The vote is in: 2-to-1.
With the first day of winter beginning officially today, the two big commercial forecasters, AccuWeather and The Weather Channel, are predicting a possible white Christmas for the Pittsburgh region on Wednesday, while local National Weather Service meteorologist Lee Hendricks is not.
Whatever the case, Pittsburghers will have to endure some wild weather swings -- rain, warm temperatures, flood, wind and maybe even thunder through Sunday before cold returns.
A storm system coming out of the southern Plains -- dubbed "Gemini" by The Weather Channel for some reason -- is bumping warm moist air from the Gulf of Mexico up into the entire East Coast and mid-Atlantic region.
"The heaviest rain will mostly bypass the area Sunday," said Andy Mussoline, a meteorologist for AccuWeather, the State College-based weather service. While rainfall Saturday night through Sunday may be as much as an inch an hour, "it will be shortlived and drying out by Sunday afternoon."
As a precaution, the Public Parking Authority of Pittsburgh is closing the Mon Wharf until further notice. Parking is available at the First Avenue Garage and Second Avenue Plaza.
While a flood advisory hadn't been issued as of Friday afternoon, the Ohio River is projected to crest at 21.1 feet Monday and not recede below 18 feet until Wednesday.
Temperatures will be back in the 30s Monday, but does that mean a blanket of white for Christmas day?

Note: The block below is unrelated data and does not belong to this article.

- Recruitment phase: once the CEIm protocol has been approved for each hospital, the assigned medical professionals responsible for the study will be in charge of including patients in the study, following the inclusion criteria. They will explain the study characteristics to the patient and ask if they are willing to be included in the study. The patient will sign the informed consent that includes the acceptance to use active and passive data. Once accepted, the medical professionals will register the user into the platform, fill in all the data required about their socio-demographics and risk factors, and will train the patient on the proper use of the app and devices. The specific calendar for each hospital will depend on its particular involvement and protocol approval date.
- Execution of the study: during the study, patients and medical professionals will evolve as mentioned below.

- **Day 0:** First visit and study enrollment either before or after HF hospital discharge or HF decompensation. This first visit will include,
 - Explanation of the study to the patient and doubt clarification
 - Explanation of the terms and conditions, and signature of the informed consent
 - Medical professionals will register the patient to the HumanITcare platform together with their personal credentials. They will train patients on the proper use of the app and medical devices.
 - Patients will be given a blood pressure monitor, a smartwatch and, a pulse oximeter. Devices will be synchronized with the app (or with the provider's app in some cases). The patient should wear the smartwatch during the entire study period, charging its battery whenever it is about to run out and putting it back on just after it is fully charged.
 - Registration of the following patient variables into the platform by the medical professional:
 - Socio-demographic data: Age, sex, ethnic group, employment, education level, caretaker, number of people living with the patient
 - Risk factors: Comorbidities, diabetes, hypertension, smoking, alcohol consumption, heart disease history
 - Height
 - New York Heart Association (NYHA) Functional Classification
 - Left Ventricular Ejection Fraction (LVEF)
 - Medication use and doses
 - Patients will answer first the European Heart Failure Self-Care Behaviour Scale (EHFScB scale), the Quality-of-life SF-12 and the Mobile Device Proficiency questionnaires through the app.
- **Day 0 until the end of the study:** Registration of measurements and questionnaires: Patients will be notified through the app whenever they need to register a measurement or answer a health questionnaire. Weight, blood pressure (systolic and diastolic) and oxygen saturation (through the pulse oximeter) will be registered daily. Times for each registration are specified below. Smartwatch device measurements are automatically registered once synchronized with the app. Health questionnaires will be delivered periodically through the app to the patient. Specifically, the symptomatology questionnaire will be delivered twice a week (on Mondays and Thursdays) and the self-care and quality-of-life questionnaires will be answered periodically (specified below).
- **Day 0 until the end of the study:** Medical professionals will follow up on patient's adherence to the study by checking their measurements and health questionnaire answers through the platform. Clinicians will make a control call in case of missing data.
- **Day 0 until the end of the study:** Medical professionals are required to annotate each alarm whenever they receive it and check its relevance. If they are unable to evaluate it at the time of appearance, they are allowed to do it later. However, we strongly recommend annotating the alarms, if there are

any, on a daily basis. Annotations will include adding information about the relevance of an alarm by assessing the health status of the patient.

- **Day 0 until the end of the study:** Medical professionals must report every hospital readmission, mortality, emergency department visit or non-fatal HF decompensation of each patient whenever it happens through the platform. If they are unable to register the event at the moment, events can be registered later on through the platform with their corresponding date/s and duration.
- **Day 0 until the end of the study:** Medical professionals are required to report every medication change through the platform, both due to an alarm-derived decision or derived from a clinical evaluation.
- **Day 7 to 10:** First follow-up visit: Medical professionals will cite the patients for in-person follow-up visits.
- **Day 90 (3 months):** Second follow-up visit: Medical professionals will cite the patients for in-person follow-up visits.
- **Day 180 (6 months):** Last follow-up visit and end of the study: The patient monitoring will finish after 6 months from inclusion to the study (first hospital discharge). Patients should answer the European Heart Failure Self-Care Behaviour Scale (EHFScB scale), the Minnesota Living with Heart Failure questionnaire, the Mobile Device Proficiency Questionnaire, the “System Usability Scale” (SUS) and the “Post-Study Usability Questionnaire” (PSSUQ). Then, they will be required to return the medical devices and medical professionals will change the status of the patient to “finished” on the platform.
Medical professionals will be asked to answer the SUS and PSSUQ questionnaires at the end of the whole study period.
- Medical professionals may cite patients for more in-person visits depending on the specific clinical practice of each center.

"Probably not," said Mr. Hendricks, noting that the weekend's warm air will probably melt most of the snowpack accumulated over the past few weeks, and through Christmas day it will be relatively dry.
Pittsburghers have had to endure a lot of cold and snow during the past six weeks. November's temperatures, which averaged 39.4 degrees for the month, were 3.5 degrees below normal, noted Mr. Hendricks, with a high of 71 degrees on Nov. 6 and a low of 15 on the 24th and 25th.
While the beginning of December began with a warmup that peaked at 61 degrees Dec. 5, temperatures went back down into the 20s and 30s for the next 13 days. By Thursday, though, the temperature peaked at 50, and it could get into the 70s on Sunday.
But for the next 30 days, it's business as usual, with temperatures averaging in the 30s and 40s, he added.
Let's look on the bright side: Perhaps the sun -- you remember, that round yellow ball in the sky that occasionally makes an appearance here -- will come out on Christmas.
"Let's not get carried away," said Mr. Hendricks. "We live in Pittsburgh, don't forget. You don't see much sun here this close to Lake Erie."
Which is exactly why Mr. Mussoline thinks we have a decent chance of a white Christmas, given that the lake's moisture, which produces snow as cold air passes over it (26.3 inches of snow has fallen on Erie this fall since Thursday) will produce flurries on Tuesday and maybe enough for some accumulation.
So if you really want sure-fire holiday snowfall -- the kind that poet Ted Hughes once described as "muffled armies" that "move in all night/And we wake and every road is blockaded/Every hill taken and every farm occupied" -- go to Erie.
Otherwise, enjoy today's spring weather, on this first day of winter.
Mackenzie Carpenter: firstname.lastname@example.org, 412-263-1949 or Twitter: @MackenziePG.